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Study Area

Area Description

  • The study area follows the boundaries of the proclaimed Olifants Water Management Area (WMA), but also includes the towns of Polokwane and Mokopane, as these are drawing water from the System.

  • The Olifants Water Management Area is 54 570 km2 in extent. The WMA includes parts of Gauteng, Limpopo and Mpumalanga Provinces, and includes eight District Municipalities and 25 Local Municipalities.

  • There are three distinct zones, with the Upper Olifants draining the Mpumalanga and Gauteng Highveld and effectively ending with the Loskop Dam. The Middle Olifants is from Loskop Dam to the Escarpment and includes the Flag Boshielo and de Hoop dams, while the Lower Olifants extends from the escarpment, through Sekhukhuneland and a number of conservation areas, the Kruger National Park, and on in to Mozambique.

  • The study area includes Traditional Authority areas. The largest portion of the population live in rural settlements spread widely across the WMA.

  • The study area and larger rural settlements are shown on the map in Figure 1.

Topography and Climate

  • Topography is very varied - from the relatively flat and rolling Highveld, through hilly and mountainous terrain, and the Drakensberg escarpment, to the Lowveld.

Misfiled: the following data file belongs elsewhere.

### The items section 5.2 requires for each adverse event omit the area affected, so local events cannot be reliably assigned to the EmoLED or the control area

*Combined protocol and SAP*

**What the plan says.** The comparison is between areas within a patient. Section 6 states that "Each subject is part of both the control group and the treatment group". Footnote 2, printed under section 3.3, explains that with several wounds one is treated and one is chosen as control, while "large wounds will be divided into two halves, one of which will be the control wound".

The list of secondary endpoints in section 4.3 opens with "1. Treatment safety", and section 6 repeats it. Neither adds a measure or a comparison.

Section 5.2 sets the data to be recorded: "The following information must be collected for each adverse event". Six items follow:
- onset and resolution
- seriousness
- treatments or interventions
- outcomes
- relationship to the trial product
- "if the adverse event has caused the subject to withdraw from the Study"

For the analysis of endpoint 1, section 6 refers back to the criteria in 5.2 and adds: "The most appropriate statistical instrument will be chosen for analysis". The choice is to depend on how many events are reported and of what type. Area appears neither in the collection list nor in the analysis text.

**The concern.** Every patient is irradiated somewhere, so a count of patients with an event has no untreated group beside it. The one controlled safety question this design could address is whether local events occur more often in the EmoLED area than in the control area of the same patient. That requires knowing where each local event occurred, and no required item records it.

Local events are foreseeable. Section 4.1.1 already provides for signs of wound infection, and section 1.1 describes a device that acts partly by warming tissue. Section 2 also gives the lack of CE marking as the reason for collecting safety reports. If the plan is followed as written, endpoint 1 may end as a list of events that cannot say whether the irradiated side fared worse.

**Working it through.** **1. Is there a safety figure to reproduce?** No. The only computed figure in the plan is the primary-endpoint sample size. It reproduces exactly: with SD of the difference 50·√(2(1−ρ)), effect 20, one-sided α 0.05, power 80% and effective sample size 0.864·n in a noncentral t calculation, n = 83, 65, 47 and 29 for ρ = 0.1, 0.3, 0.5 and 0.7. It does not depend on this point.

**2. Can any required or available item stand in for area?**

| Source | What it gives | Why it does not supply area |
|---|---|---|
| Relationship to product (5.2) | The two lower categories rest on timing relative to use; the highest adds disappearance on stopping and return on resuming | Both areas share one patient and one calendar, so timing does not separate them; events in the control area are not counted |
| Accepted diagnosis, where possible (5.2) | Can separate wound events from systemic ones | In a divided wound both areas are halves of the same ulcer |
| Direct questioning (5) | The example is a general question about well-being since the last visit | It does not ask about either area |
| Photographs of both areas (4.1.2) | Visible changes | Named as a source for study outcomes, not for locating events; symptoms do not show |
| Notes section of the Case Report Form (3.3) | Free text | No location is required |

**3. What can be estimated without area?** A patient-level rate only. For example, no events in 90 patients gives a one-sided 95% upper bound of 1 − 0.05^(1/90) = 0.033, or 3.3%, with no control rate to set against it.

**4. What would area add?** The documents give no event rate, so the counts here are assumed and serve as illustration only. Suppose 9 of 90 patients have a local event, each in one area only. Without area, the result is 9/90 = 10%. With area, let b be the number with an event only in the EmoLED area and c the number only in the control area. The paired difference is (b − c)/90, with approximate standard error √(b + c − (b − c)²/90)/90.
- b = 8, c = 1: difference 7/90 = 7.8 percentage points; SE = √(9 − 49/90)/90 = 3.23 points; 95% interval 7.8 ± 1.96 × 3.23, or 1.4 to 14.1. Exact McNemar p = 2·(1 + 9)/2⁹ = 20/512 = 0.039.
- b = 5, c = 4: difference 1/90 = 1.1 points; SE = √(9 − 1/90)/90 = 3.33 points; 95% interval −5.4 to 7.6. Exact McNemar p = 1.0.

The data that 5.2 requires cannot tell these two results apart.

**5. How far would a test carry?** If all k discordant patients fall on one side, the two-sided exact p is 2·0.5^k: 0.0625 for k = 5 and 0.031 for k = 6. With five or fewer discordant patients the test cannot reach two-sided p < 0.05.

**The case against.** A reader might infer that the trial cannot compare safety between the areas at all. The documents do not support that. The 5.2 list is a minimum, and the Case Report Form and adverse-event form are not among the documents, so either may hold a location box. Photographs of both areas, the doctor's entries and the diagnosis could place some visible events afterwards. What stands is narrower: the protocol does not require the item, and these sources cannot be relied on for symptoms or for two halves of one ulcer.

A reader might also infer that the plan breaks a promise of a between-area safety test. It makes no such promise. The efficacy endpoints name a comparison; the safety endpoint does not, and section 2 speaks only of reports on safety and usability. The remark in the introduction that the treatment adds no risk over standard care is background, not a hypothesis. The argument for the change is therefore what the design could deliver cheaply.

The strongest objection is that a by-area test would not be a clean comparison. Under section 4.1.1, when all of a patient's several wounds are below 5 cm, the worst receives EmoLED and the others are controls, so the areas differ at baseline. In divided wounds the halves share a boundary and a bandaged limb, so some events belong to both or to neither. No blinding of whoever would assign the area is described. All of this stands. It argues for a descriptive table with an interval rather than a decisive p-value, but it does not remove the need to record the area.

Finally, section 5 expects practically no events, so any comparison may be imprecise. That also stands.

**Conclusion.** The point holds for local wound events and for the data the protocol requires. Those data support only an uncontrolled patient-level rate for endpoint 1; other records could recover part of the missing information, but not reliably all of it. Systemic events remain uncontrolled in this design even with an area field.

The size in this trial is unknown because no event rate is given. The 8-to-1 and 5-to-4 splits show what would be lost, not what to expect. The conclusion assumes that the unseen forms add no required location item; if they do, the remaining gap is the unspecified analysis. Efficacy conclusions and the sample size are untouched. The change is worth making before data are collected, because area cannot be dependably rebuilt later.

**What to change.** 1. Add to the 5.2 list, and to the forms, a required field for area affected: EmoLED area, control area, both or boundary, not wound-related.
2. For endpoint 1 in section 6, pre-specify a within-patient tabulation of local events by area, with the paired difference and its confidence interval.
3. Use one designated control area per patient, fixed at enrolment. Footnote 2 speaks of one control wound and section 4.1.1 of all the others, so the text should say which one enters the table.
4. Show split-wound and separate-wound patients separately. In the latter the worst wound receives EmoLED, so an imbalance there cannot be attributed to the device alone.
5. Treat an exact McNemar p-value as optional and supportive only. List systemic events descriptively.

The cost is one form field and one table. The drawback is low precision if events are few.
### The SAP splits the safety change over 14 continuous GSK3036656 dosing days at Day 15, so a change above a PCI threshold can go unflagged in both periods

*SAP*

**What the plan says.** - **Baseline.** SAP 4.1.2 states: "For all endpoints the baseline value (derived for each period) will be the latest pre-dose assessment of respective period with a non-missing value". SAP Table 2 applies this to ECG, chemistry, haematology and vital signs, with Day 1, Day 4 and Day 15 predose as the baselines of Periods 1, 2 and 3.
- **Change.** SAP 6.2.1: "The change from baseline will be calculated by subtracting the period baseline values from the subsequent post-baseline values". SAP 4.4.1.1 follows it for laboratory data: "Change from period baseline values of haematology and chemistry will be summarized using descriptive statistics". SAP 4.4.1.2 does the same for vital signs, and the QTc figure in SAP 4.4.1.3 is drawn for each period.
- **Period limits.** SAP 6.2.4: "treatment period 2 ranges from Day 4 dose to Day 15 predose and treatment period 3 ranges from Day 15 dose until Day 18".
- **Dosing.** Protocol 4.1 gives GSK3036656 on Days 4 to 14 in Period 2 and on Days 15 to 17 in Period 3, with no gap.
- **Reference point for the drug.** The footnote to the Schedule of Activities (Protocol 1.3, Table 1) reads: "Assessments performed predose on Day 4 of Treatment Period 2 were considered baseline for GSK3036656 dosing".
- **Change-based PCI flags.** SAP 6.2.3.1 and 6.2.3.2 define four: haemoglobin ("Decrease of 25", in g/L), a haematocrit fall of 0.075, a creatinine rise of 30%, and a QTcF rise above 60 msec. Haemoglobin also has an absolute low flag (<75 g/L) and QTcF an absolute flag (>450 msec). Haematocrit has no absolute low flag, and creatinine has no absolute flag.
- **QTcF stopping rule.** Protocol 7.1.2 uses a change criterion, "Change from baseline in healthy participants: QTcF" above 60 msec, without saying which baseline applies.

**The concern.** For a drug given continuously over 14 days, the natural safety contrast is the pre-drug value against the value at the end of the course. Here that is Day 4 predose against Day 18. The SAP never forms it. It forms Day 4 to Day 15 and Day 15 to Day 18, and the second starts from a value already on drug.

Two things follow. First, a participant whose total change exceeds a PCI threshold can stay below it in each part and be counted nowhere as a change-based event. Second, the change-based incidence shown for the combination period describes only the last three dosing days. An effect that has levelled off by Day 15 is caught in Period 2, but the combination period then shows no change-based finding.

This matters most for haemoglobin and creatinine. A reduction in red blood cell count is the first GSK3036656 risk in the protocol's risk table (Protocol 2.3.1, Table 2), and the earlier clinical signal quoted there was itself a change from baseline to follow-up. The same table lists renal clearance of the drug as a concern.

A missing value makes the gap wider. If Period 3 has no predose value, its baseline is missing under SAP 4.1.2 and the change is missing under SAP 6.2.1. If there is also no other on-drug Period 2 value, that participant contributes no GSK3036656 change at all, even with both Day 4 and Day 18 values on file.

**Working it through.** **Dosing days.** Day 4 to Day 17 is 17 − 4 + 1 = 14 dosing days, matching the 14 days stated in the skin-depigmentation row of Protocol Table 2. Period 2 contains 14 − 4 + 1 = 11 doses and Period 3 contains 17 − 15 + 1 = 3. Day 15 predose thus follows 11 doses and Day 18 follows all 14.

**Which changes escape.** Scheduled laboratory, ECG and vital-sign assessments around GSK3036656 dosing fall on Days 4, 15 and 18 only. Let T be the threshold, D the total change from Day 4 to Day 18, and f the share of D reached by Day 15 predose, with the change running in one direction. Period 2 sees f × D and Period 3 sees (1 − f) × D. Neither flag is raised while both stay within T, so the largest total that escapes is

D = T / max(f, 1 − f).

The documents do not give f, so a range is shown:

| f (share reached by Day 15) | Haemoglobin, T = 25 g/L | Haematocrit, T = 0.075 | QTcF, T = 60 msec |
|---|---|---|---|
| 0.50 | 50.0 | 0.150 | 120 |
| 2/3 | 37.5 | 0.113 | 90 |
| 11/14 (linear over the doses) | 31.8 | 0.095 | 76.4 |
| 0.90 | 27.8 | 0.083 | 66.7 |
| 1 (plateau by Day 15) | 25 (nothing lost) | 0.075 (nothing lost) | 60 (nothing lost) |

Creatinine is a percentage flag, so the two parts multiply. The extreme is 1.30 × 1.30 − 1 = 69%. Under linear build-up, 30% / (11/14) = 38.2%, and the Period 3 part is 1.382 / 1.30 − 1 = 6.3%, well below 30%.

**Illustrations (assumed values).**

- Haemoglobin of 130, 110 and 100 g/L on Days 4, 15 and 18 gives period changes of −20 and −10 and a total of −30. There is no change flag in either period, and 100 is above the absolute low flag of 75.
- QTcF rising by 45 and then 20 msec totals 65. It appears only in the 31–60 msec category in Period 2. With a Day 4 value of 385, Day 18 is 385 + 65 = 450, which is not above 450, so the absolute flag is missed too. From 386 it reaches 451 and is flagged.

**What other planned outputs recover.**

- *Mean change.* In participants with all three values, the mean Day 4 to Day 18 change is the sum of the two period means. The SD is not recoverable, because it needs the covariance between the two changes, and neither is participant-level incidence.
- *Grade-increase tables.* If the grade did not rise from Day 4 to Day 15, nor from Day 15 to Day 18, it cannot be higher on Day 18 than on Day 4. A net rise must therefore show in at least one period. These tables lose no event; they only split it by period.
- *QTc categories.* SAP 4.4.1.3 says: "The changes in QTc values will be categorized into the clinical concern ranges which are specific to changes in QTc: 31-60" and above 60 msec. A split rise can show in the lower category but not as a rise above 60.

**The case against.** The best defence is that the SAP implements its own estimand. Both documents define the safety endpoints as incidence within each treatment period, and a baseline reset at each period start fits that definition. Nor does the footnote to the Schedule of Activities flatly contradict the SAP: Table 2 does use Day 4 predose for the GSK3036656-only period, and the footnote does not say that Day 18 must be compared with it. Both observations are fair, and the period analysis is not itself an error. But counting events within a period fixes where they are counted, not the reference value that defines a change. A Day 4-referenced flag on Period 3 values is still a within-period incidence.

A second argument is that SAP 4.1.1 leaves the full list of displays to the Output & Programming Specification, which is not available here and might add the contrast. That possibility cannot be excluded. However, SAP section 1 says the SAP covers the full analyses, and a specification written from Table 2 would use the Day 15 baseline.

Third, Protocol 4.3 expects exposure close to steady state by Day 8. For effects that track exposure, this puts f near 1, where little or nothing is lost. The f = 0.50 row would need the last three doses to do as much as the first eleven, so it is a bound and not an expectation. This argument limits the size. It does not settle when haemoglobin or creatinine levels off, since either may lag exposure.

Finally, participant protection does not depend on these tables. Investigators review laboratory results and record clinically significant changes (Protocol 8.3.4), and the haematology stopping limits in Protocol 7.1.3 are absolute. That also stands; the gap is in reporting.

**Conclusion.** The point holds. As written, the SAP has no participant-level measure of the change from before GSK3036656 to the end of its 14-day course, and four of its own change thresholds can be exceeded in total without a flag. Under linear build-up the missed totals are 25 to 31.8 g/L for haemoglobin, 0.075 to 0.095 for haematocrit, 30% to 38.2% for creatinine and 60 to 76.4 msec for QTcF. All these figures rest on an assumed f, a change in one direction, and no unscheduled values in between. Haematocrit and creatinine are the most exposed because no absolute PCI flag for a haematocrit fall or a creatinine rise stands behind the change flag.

• Most of the catchment is very dry with rainfall ranging from 325 mm/a to 750 mm/a. High rainfall of up to 1 000 mm/a occurs only in a narrow belt along the escarpment. The mean annual evaporation for the catchment ranges from 1300mm to 1700mm.

Figure 1: Study Area showing the larger rural areas


The total population in the study area exceeds 3 million people. With water supplied from the Olifants River System to the towns of Polokwane and Mokopane, these have been added to the study area. These towns have populations of 168 000 and 89 000 respectively. Although there has been increasing urbanization, the majority of the people live in rural areas and the households are situated over a widespread area. These households are greatly dependent on groundwater. The growing mining industry causes an increase in water demands in urban centres and municipalities must cater for this.

Economic Activities

  • The main economic sectors in the study area are mining and associated industries on the Highveld and more recently in the platinum belt, along what is known as the Eastern Limb, agriculture, and tourism.

  • Coal mining is the predominant activity, with platinum and other precious metals (gold, copper, etc) of growing economic importance.

  • The mines can be seen on the map shown in Figure 2.

Figure 2: Mines in the Olifants River Catchment


  • Whilst agriculture uses the bulk of the available water (60% - excluding power generation), it makes a relatively small contribution to the GDP, although critical to livelihoods and employment.

  • A significant number of people in the catchment live subsistence livelihoods.

  • Tourism is recognised as one of the growing sectors in the study area. The contribution of the Kruger National Park, in drawing international visitors, is not only to the WMA and the region, but to the country as a whole



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